If you ever read comic books, you will know that the best ever piece of advice to come out of the world of Marvel Comics was when Peter Parker’s (aka Spiderman) Uncle Ben told him that, ‘with great power comes great responsibility’ (Winston Churchill also said it, but it is the Spiderman version we all remember!). With Artificial Intelligence, that ‘great responsibility’ has never been more important as the capabilities of technology becomes ever more powerful.
We have recently seen both deliberate and accidental abuses of AI’s power. There have been cases of companies and countries using facial recognition to track their customers and citizens without their consent. And we have seen local authorities in the UK using algorithms to make decisions on their citizens welfare benefits, without really understanding the benefits or risks.
Right now, it’s clear that the technology is moving much faster than any regulations or laws can keep up with. That’s not surprising considering the rigour and robustness that needs to go into creating new laws and regulations that will impact peoples’ lives in important ways, but is there anything that can be done in the meantime to ensure that will eliminate, or at least reduce, the abuses of AI power?
There are already a number of ‘AI Ethical Frameworks’ that have been published by various bodies, including private companies, research institutions and public sector organisations. A piece of research was carried out recently by Anna John, Marcello Ienca and Effy Vayena from the Health Ethics & Policy Lab at ETH Zurich in Switzerland to look at the global landscape for ethical AI frameworks. They found 84 different documents containing ethical principles or guidelines for AI, most of which (88%) had been released after 2016. Interestingly, they found that there was large agreement on what the key principles were (transparency, justice and fairness, non-maleficence, responsibility and privacy) but there was general divergence in relation to how these principles should be interpreted; why they are deemed important; what issue, domain or actors they pertain to; and how they should be implemented. One of the biggest challenges is finding harmonisation across different geographies and cultures.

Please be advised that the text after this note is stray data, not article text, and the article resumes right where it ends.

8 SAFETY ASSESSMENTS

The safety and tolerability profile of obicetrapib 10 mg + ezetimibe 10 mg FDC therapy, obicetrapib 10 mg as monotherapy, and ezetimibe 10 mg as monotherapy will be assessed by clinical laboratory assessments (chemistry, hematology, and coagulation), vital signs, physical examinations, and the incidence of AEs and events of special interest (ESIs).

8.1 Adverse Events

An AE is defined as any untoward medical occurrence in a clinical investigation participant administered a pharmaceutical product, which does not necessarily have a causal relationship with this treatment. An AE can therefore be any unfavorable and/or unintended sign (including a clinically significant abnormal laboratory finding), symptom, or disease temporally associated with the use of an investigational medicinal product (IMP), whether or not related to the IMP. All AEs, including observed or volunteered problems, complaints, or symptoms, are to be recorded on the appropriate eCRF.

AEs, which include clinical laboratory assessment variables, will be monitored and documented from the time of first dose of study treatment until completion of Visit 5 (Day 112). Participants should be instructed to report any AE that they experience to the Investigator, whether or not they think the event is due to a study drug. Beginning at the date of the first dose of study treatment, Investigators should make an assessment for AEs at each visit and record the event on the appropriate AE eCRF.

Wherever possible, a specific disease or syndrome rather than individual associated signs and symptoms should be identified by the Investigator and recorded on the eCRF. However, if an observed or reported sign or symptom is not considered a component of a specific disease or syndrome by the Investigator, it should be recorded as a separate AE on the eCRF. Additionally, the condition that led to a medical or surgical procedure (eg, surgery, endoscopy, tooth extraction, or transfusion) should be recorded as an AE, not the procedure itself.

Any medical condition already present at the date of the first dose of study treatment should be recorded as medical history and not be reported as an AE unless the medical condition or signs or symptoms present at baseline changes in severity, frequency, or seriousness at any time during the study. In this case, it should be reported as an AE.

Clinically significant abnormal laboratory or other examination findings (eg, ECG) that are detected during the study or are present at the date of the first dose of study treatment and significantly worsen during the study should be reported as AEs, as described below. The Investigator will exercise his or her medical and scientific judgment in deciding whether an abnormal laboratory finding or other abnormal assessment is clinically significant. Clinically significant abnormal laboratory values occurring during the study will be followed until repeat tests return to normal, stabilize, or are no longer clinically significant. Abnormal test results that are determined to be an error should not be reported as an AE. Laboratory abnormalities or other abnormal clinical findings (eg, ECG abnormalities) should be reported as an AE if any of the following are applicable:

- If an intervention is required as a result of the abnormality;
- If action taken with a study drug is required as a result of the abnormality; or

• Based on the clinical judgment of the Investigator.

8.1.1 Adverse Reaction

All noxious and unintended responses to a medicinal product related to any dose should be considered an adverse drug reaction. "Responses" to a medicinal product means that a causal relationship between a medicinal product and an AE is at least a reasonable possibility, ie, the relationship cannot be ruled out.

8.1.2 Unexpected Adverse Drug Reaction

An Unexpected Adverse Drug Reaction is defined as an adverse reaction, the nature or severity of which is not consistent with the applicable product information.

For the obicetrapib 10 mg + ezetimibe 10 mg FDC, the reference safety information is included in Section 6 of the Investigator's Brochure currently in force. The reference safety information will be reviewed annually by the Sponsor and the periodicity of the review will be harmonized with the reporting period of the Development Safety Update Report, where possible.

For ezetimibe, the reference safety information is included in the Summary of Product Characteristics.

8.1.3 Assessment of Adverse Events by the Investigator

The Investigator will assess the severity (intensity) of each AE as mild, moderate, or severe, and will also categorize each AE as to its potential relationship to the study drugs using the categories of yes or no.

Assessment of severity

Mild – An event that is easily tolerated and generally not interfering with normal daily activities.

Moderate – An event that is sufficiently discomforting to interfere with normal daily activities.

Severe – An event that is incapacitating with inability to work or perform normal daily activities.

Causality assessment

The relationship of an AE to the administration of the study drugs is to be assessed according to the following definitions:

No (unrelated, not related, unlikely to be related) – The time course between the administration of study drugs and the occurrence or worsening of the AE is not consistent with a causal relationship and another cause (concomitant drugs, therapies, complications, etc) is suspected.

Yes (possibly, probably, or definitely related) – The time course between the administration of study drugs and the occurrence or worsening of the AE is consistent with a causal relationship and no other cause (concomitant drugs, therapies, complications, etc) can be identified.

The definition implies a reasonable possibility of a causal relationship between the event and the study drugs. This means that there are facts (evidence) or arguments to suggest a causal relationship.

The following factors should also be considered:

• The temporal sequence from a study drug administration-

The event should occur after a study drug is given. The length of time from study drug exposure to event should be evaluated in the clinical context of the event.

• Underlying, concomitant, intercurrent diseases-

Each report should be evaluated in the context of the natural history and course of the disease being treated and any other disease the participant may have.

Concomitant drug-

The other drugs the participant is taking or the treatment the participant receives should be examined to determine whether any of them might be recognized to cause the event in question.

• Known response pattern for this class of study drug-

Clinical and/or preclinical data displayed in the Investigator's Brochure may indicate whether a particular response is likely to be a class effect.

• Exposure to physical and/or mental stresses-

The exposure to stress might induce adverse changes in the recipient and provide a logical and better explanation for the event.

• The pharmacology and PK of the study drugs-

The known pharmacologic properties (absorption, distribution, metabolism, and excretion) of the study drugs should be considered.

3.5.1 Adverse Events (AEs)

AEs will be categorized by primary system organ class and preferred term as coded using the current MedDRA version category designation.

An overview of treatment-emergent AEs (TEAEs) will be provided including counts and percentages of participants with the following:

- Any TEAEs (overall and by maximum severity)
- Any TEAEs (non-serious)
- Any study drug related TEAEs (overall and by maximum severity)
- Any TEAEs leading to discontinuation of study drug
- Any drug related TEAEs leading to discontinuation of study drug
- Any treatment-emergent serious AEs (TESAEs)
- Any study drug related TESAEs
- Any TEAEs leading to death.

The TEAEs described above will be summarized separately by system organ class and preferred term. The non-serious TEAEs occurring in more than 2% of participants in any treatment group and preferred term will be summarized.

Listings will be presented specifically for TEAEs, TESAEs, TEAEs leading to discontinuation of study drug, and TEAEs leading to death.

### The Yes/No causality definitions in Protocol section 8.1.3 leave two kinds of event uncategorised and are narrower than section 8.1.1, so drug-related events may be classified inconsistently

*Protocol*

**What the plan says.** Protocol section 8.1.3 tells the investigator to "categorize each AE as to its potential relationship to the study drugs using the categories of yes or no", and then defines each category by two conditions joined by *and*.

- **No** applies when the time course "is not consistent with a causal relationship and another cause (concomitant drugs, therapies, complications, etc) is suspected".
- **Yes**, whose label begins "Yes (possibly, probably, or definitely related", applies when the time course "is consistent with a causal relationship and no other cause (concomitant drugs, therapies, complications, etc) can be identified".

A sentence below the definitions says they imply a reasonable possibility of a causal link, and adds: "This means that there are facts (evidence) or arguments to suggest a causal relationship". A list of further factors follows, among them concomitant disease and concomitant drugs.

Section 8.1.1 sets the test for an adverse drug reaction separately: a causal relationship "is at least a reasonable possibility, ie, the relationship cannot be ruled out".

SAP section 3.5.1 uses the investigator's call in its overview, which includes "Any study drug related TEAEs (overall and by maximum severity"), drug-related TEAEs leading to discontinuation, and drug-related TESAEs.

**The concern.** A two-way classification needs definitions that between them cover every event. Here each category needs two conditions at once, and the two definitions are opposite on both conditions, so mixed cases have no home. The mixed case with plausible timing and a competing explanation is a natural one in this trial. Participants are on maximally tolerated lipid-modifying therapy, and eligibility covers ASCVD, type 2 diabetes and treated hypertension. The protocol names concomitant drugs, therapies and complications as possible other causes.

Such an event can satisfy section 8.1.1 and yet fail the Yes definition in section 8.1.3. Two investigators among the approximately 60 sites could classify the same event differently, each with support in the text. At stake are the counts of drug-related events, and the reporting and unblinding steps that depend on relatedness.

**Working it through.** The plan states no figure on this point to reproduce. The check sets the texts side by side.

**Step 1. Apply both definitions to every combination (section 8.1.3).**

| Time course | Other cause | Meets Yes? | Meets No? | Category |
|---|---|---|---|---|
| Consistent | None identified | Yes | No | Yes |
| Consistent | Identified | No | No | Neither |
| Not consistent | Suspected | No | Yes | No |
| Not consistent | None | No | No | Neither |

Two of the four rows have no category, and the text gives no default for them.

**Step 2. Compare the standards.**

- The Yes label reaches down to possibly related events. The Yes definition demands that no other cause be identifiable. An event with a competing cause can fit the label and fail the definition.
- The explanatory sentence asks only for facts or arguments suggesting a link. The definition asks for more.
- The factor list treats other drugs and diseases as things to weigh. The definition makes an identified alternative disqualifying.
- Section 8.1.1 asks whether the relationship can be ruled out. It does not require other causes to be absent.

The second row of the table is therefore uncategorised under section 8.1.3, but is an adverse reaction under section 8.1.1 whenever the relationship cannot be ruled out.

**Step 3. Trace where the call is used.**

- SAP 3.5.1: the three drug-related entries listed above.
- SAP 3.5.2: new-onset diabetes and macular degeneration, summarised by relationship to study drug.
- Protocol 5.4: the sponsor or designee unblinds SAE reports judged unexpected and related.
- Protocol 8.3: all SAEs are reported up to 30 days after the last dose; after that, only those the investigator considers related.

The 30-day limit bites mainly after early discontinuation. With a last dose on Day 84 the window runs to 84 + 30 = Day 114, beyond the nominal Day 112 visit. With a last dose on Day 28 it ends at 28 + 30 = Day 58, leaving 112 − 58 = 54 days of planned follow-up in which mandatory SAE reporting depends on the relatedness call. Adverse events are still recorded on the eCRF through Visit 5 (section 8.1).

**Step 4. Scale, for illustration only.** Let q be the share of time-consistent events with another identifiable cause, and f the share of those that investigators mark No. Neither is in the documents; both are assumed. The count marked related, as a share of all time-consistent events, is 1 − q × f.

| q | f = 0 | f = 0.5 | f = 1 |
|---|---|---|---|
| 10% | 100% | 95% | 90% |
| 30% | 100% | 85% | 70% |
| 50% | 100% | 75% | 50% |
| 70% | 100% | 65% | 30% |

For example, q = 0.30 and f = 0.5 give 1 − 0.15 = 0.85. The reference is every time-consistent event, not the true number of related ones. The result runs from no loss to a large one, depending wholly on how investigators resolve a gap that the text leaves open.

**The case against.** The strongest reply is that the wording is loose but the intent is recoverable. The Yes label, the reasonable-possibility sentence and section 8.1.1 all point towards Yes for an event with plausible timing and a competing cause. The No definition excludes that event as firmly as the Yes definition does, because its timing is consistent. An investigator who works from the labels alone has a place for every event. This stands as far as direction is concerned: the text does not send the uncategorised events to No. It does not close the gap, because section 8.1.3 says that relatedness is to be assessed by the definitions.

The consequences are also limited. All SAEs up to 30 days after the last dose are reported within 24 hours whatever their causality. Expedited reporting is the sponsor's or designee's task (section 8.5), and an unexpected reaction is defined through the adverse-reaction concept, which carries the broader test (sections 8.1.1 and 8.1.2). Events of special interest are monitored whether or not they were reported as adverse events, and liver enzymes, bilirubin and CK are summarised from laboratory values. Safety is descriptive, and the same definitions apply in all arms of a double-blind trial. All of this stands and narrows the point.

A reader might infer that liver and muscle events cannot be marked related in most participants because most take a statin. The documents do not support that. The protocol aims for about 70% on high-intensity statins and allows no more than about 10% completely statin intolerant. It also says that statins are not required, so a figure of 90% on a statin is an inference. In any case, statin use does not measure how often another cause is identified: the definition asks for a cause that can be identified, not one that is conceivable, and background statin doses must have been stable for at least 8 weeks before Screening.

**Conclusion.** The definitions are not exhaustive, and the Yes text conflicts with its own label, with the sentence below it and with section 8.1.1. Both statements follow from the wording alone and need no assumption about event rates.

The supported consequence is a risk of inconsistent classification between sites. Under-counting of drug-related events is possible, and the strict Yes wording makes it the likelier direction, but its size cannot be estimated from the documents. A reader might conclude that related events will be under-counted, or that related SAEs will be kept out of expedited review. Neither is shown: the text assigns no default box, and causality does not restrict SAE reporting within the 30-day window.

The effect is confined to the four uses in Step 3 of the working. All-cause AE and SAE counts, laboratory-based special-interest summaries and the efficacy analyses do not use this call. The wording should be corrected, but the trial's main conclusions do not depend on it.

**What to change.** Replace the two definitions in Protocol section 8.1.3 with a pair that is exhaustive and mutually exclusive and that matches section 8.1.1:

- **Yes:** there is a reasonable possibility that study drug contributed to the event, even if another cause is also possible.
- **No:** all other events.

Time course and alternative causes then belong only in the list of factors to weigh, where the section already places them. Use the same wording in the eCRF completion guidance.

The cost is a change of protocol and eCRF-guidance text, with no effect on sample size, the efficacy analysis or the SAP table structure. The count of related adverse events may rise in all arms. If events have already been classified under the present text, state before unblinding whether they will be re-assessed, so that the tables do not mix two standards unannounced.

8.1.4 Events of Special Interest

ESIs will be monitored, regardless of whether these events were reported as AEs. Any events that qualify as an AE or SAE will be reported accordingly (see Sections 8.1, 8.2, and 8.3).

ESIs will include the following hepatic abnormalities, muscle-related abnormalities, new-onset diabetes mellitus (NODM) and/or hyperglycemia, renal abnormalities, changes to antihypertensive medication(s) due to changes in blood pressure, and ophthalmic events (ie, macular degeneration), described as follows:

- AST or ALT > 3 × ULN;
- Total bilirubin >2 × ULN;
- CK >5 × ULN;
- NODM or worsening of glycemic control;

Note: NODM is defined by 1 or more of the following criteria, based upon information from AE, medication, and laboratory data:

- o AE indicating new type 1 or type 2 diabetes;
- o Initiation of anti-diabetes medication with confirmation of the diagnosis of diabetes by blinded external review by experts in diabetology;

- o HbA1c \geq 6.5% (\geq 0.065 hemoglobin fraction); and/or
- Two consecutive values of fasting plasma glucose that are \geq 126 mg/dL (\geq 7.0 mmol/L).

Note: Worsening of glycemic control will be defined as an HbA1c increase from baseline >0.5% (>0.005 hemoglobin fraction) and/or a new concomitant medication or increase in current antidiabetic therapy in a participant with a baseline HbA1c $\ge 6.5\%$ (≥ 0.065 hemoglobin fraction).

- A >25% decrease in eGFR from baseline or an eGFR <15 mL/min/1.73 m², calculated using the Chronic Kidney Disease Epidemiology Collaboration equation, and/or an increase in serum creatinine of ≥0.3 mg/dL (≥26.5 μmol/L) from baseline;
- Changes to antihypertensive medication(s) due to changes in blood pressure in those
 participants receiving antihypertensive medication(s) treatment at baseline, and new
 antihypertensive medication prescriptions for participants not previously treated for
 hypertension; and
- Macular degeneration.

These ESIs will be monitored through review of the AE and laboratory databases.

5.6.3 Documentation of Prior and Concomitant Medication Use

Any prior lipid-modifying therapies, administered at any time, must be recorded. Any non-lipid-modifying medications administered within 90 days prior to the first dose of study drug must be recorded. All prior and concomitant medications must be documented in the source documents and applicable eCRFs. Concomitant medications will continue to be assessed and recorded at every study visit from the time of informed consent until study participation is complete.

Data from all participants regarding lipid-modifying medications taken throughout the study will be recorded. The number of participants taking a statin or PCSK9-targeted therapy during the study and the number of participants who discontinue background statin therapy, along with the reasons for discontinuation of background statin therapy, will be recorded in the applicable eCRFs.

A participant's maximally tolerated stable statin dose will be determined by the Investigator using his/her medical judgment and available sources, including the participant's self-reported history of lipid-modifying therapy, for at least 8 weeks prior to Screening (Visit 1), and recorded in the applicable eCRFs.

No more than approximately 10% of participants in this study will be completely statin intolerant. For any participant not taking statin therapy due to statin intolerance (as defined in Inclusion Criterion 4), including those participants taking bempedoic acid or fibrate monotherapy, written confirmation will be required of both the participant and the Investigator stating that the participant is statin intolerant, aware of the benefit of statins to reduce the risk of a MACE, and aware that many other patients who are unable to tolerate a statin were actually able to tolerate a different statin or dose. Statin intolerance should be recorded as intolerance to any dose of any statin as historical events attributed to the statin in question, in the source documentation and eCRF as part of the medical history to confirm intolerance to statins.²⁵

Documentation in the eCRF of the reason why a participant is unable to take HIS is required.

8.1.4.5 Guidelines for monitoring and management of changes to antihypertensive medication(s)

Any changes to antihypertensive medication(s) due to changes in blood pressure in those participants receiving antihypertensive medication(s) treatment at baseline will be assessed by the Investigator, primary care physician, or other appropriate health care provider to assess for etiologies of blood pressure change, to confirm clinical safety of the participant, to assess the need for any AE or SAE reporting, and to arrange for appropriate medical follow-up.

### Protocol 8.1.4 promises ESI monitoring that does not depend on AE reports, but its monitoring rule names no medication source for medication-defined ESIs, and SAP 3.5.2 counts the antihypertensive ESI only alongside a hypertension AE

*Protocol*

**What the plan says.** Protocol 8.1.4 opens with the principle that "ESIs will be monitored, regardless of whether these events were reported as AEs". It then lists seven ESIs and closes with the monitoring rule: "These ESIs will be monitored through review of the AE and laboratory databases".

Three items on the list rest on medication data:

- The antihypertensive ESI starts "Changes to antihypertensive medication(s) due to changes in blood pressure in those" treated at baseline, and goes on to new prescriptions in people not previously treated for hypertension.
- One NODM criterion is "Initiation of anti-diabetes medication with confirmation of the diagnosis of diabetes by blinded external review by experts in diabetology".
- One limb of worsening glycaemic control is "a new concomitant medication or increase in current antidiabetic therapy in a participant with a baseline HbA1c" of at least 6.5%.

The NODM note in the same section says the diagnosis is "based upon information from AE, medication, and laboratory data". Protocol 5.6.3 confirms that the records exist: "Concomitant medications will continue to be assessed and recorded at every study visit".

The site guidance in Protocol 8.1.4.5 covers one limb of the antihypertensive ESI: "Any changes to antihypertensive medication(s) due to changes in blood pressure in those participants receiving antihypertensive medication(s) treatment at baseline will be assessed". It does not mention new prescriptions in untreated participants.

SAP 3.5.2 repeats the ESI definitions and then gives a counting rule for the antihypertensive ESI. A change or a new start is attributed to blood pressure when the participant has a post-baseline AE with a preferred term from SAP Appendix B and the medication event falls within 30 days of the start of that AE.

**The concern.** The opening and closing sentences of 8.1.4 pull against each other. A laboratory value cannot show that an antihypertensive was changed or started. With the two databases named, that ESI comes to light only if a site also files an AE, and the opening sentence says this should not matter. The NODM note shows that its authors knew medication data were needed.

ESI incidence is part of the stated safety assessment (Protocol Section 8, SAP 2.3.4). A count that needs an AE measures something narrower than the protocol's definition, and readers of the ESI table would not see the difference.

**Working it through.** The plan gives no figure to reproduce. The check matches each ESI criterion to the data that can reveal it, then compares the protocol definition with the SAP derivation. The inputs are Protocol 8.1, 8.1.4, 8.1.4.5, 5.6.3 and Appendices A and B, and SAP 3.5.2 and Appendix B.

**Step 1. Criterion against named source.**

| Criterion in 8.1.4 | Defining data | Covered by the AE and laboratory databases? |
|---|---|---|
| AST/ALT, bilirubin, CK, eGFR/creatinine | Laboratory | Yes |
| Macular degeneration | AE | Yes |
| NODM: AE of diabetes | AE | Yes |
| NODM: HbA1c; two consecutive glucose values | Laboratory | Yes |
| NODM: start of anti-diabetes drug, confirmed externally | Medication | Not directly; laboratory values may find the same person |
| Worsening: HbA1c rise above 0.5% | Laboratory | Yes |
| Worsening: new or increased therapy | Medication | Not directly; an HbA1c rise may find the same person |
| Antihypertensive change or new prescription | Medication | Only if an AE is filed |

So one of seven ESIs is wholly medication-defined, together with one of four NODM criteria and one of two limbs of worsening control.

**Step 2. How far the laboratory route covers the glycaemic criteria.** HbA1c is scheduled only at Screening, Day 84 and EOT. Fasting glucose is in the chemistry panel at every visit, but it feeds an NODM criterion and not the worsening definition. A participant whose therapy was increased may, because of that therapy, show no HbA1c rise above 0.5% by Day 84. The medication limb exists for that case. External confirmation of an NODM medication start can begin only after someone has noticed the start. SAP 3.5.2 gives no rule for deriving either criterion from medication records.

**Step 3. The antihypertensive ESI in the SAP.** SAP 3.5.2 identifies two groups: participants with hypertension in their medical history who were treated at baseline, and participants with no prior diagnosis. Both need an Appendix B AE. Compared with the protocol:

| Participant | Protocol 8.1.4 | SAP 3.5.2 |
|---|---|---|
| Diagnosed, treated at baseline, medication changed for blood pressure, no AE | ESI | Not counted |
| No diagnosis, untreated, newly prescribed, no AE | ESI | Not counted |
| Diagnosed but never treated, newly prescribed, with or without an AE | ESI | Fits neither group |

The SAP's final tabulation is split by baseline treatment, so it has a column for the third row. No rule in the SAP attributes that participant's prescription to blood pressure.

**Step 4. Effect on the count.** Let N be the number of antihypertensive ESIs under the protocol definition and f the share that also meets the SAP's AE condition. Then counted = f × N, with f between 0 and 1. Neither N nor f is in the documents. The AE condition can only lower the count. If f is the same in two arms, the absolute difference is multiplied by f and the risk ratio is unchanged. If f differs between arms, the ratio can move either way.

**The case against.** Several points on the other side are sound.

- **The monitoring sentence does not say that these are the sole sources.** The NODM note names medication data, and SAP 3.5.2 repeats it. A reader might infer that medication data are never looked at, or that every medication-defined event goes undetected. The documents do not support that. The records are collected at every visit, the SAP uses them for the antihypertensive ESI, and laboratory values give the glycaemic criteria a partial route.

Another approach is to try and control the issue at source. Hannah Fry, an associate professor in the mathematics of cities at University College London, is advocating that developers of AI (specifically mathematicians and computer engineers) should sign the equivalent of a doctor’s Hippocratic Oath. Whereas with doctors the ethical issues are right in front of them, for mathematicians the issues are generally abstract and one, or more, steps removed from the work they do. Working on a dataset of geographical disease spread is no different, methodologically, from one on the spread of riots, but are ethically a world apart.
The concept could work but there will be challenges in defining who should be included and who not. Mathematicians are not regulated or qualified in the same way that doctors are, and AI is becoming more democratised every day. If a reasonably intelligent person (and in some cases, kids) can build a simple algorithm on a laptop, then it becomes difficult to know where to draw the line on who should be included in the oath or not. Hannah Fry will be presenting her ideas to tackle these questions when she presents at the 2019 Royal Institution Christmas lectures this month.
As with all difficult problems, it is better to talk about them than not. The more the abuses of AI are highlighted, the bigger the demand there will be for regulation. Whether that is in the form of an oath or international laws (or something in between) remains to be seen.